The Devil Inside (Movie) Review

If there’s some good news to be taken out of The Devil Inside for horror movie fans it’s that the film is the first to be released from Paramount’s new zero-budget horror production company. It’s the first time a major studio has dedicated part of their production arm to horror movies in years and encouraging for fans of the genre. The bad news is that the first film that Paramount has shat out is The Devil Inside, an irritatingly predictable and tired found footage exorcism movie, you know kind of like The Last Exorcism that came out a whole two years ago.

The Last Exorcism was decent, but had to overcome the unfortunate fact that it both knocked off the most beloved horror movie of all time and go through the found footage horror motions that are getting very familiar, very quickly. The Devil Inside not only suffers from those unfortunate comparisons, but can’t even live up to the mediocrity of The Last Exorcism. It’s nice that a few people in Hollywood are interested in horror again, but if The Devil Inside is any indication of what’s to be expected from this new sub-studio, it’s going to do more harm to the genre than good.


The film opens in 1989 when a woman named Maria Rossi (Susan Crowley) called 911 to announce that she’d murdered a few people and then a crime scene video reveals that she was the focus of a botched exorcism that ended with her slaughtering a few priests and a nun. So far, not a terrible horror flick, but then the silliness starts. For reasons the filmmakers can never be bothered to explain (probably because they didn’t even work it out for themselves in the writing stage). Rossi is sent to Italy to a mental hospital near the Vatican, where she’s held for 20 years and counting. Then in 2009 her daughter Isabella Rossi (Fernanda Andrade) flies over to Italy with a camera-totting buddy (Ionut Grama) to make a documentary about her mother. They soon befriend two medically trained priests (Simon Quarterman and Even Helmuth) who invite them to an admittedly well-staged exorcism and then plan to do the same for Maria. Guess what? Things don’t go quite as planned and soon Maria isn’t the only member of the cast who is possessed.

The script for this movie is a bit of a non-starter. It’s as if the writers (director William Brent Bell and Matthew Peterman) never bothered to sketch out their idea beyond the fact that it would be about exorcism and take the form of a fake documentary. The characters are sketches at best with the unknown cast doing what they can without ever managing to seem like more than pawns in a scare factory. Admittedly a couple of decent and shocking exorcism sequences are included, the first of which rather brilliantly features an arm-popping contortionist in the possessed role. There are a few other moderately successful scare scenes inserted throughout, but it’s impossible to get too wrapped up in them because the characters are so one-dimensional and at a certain point the plot isn’t about anything beyond stitching together set pieces. Obviously this isn’t the first horror movie to function purely as a scare generator without concern for plot. However, it’s a particularly frustrating example given that the Italian Vatican setting is so ripe with possibilities and the material is endlessly reminiscent of The Exorcist, which creates some lofty expectations.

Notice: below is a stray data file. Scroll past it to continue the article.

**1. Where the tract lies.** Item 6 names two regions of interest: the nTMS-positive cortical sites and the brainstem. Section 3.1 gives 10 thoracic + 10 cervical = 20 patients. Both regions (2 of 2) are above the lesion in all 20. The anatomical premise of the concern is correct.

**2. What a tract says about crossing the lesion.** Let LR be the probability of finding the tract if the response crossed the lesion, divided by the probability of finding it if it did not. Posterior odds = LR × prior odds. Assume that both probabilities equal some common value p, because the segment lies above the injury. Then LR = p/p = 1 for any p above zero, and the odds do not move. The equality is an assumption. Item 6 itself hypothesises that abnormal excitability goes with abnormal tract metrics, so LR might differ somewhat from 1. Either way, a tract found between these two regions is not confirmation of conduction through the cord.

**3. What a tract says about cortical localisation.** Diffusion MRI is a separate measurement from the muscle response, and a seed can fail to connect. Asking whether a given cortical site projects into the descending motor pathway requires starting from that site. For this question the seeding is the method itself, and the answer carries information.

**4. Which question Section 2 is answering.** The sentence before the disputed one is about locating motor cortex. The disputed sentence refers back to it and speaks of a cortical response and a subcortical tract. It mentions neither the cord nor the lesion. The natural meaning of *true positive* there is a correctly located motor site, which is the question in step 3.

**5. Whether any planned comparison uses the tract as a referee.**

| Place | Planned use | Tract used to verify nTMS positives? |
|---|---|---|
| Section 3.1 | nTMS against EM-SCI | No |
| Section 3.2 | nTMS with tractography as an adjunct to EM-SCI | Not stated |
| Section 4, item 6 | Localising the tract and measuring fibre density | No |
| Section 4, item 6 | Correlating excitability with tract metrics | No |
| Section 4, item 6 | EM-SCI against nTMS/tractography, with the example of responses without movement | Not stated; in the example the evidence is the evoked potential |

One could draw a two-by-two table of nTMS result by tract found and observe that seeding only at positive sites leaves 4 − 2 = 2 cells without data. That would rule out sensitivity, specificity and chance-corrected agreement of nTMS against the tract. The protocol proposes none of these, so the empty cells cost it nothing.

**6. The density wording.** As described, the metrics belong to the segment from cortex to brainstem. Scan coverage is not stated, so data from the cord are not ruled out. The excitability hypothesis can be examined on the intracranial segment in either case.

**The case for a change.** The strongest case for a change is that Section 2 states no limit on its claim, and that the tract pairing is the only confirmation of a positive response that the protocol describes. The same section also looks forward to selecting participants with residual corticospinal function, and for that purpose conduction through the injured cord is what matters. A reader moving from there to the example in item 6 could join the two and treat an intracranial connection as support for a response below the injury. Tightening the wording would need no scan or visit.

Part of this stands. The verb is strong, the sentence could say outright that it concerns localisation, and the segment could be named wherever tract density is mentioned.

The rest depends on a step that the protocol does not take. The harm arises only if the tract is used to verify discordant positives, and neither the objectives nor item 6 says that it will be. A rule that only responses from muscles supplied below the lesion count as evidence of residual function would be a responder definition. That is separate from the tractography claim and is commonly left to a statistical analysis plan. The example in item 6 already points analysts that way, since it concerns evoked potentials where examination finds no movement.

At a trim 87 minutes, The Devil Inside at least doesn’t outstay it’s welcome and I suppose if you’re anxious to head out to the theater to see anything vaguely reminiscent of a horror movie, you could do worse…but not by much. This is lazy filmmaking created purely to capitalize on the found footage horror trend led by the success of films like Paranormal Activity, Cloverfield, and [Rec]. Sure, the found footage knock-offs are marginally more interesting than the endless stream of slasher movie copycats in the 80s, but it’s still lazy filmmaking at this point.

Perhaps the most irritating part of the movie is the way that Paramount is overtly trying to create an unearned Devil Inside internet phenomena. The film stops rather than concludes with countless plot threads left dangling. A title card then appears on the screen urging viewers to check out a Devil Inside website where they can further explore and complete the story. The ending was met with a series of exasperate sighs and boos at the screening I attended and I have to call bullshit on that. Online content can certainly be an interesting extension of a movie, but only when the film proves intriguing enough to create a fanbase demanding more. Simply cutting out important footage for an online campaign is the work of an irritatingly shrewd marketing department saying, “hey kids like the internet these days, we can make some money on that!”

There’s nothing genuine about The Devil Inside. It’s a commercial product designed to capitalize on audience familiarity and love for successful devices pulled off in other, better horror movies. Going to see it will simply prove that the producers can trick you into thinking you want to watch something. Don’t fall for the trap. It’s nice to hear that Paramount wants to get into the horror business again (they did create the Friday The Thirteen franchise after all), but the company should only be rewarded for actually taking a risk and creating something new that audiences want to see. Xeroxing previous successes doesn’t count as filmmaking and hopefully The Devil Inside will quickly bomb and end up at the bottom of DVD bargain bins where it belongs.